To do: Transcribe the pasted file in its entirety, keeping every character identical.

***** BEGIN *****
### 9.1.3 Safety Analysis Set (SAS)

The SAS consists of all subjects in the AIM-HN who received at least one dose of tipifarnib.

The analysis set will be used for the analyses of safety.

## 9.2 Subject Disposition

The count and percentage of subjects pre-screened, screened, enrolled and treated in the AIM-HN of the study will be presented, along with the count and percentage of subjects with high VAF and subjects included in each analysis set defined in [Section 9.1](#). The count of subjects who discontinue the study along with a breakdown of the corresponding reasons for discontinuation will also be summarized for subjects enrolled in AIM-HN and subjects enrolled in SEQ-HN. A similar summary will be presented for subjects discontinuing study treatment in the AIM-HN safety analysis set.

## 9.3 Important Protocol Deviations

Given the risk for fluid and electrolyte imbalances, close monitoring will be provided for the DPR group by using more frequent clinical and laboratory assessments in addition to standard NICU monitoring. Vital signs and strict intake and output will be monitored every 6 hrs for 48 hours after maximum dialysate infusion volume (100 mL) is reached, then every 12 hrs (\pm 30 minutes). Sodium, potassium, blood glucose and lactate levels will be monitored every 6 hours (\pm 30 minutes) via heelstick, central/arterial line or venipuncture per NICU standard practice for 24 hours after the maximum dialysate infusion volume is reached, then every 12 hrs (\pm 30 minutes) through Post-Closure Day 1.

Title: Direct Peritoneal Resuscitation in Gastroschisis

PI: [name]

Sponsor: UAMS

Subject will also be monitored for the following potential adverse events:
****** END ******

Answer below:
### 9.1.3 Safety Analysis Set (SAS)

The SAS consists of all subjects in the AIM-HN who received at least one dose of tipifarnib.

The analysis set will be used for the analyses of safety.

## 9.2 Subject Disposition

The count and percentage of subjects pre-screened, screened, enrolled and treated in the AIM-HN of the study will be presented, along with the count and percentage of subjects with high VAF and subjects included in each analysis set defined in [Section 9.1](#). The count of subjects who discontinue the study along with a breakdown of the corresponding reasons for discontinuation will also be summarized for subjects enrolled in AIM-HN and subjects enrolled in SEQ-HN. A similar summary will be presented for subjects discontinuing study treatment in the AIM-HN safety analysis set.

## 9.3 Important Protocol Deviations

Given the risk for fluid and electrolyte imbalances, close monitoring will be provided for the DPR group by using more frequent clinical and laboratory assessments in addition to standard NICU monitoring. Vital signs and strict intake and output will be monitored every 6 hrs for 48 hours after maximum dialysate infusion volume (100 mL) is reached, then every 12 hrs (\pm 30 minutes). Sodium, potassium, blood glucose and lactate levels will be monitored every 6 hours (\pm 30 minutes) via heelstick, central/arterial line or venipuncture per NICU standard practice for 24 hours after the maximum dialysate infusion volume is reached, then every 12 hrs (\pm 30 minutes) through Post-Closure Day 1.

Title: Direct Peritoneal Resuscitation in Gastroschisis

PI: [name]

Sponsor: UAMS

Subject will also be monitored for the following potential adverse events: